This is an Open Access article distributed in accordance with the Creative Commons Attribution Non Commercial (CC BY-NC 3.0) license, which permits others to distribute, remix, adapt, build upon this work non-commercially, and license their derivative works on different terms, provided the original work is properly cited and the use is non-commercial. See: http://creativecommons.org/licenses/by-nc/3.0/

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Introduction

With more than one in five pregnancies ending in miscarriage,1 ,2 a large number of women present to the emergency department (ED) with associated complications such as pain and/or bleeding.3 ,4 Feelings such as inadequacy, confusion, anger, blaming and varying levels of grief can occur with pregnancy loss. As such, the provision of emotional care as well as clinical treatment is required if these women present to the ED. This requires sensitivity and preferably a calm and private environment to best achieve positive, lasting effects.2 ,5

Improvements in diagnostic and therapeutic interventions over time have resulted in changes to intervention approaches and treatment options for women who have complications of early pregnancy. Approaches described from the UK, Canada, New Zealand and more recently, Australia involve the use of specific protocols, care management guidelines and/or specific clinics or services. These approaches can result in positive patient and health service outcomes such as cost-effective care, improved quality of care, timely care and a reduced need for hospital admission.2 ,4 ,6–8 The basic premise of an ED-based early pregnancy assessment clinic/early pregnancy assessment service (EPAC/EPAS) is to improve timeliness of care delivery and to provide continuity of care to women presenting to the ED who are <20 weeks gestation and have pain and/or vaginal bleeding.8 ,9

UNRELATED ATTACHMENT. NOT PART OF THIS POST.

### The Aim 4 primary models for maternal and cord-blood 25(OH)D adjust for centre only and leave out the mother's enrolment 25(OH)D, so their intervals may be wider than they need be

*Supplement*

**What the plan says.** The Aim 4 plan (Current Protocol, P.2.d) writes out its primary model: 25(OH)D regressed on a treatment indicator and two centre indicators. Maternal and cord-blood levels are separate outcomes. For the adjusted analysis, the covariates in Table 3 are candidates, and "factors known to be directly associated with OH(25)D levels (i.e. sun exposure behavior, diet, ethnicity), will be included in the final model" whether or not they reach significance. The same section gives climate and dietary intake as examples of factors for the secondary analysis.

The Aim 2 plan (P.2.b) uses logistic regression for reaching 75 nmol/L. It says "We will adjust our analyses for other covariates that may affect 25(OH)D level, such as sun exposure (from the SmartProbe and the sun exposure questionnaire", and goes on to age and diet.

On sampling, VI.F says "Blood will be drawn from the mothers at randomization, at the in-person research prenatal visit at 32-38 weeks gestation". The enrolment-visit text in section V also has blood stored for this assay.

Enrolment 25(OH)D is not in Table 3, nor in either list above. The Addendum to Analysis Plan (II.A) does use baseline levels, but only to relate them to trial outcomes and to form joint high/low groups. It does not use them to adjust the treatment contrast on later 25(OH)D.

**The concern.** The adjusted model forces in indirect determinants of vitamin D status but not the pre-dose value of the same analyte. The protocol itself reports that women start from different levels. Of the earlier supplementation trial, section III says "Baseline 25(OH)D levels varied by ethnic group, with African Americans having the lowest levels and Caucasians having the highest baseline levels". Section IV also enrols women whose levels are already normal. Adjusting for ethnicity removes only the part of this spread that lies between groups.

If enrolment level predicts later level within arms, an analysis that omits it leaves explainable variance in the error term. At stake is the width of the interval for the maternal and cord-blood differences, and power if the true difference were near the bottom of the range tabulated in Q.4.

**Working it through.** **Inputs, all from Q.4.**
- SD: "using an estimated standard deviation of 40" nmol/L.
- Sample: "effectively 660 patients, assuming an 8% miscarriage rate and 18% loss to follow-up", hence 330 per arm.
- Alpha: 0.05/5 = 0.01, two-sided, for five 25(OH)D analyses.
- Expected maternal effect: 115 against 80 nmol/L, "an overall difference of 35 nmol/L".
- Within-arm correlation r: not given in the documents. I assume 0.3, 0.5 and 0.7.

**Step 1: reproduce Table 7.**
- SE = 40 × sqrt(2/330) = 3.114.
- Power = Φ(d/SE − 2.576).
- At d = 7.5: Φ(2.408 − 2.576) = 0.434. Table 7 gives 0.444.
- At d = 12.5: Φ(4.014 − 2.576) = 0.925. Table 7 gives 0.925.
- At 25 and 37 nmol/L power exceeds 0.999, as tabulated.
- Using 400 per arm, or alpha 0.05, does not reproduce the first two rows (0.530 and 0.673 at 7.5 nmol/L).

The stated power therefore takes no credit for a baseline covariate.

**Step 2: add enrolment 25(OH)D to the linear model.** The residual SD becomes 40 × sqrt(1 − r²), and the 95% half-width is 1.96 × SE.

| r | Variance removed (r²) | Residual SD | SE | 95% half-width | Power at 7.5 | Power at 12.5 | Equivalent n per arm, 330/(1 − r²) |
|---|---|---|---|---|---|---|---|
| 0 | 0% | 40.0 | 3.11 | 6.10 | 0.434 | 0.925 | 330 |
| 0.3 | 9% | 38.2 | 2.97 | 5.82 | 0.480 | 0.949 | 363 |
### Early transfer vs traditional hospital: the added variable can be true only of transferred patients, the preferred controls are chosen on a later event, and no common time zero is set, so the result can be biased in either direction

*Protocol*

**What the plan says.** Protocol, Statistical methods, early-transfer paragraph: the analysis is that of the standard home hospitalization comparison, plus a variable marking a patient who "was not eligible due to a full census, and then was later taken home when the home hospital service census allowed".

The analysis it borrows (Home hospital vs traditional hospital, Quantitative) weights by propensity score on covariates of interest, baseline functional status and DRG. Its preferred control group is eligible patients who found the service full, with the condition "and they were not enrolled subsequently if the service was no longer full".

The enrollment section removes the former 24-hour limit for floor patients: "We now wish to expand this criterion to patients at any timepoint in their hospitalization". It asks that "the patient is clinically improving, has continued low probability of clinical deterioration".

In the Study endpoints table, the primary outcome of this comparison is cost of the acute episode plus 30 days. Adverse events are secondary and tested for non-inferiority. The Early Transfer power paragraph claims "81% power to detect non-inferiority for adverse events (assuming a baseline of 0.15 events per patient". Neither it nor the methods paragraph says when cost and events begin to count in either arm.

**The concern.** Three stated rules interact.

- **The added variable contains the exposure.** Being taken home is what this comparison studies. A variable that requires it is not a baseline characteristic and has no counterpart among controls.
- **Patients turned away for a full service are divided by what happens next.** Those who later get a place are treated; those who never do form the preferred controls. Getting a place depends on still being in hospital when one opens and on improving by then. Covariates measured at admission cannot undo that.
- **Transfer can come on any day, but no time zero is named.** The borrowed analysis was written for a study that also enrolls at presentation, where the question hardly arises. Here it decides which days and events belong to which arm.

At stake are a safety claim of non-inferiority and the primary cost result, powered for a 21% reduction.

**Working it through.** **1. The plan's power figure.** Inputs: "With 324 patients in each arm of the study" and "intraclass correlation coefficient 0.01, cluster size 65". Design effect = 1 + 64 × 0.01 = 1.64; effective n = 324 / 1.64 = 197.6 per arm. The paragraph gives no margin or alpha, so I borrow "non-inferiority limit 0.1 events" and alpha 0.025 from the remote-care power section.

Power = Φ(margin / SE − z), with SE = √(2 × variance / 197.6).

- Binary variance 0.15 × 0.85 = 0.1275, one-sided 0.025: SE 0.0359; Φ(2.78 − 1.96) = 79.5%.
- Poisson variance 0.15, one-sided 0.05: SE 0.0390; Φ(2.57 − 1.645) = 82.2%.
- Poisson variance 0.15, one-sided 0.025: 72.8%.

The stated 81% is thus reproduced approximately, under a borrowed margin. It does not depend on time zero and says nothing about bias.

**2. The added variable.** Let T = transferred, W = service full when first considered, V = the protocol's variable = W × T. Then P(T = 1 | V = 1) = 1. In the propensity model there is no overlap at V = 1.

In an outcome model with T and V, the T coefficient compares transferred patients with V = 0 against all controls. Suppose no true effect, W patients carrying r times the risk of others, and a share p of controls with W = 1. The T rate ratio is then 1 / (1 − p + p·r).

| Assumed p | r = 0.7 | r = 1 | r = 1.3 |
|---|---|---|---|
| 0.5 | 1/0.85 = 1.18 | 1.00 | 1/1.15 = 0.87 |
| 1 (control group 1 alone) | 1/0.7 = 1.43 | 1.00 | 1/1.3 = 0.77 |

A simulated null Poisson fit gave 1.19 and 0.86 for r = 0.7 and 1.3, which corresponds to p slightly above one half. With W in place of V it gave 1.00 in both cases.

An EPAS coupled with an early pregnancy assessment protocol (EPAP) was implemented in a regional Australian ED in July 2011. The EPAS was a primarily nurse practitioner (NP)-led model with multidisciplinary input (ie, from ED doctors, ED nurses, social worker, obstetrics and gynaecology (O&G) doctor and radiology) as required during business hours and medically led using a protocol-driven approach during out-of-business hours. The goal of the EPAS–EPAP model established within the ED was to primarily reduce ED waiting time to see a clinician, total ED length of stay (LOS), admission rate, nursing observations performed and pain score documentation. The aim of this study was to describe and compare outcomes of all women who presented to the ED with complications of early pregnancy for the 6 months pre-EPAS–EPAP implementation and post-EPAS–EPAP implementation.

Methods

Study design and setting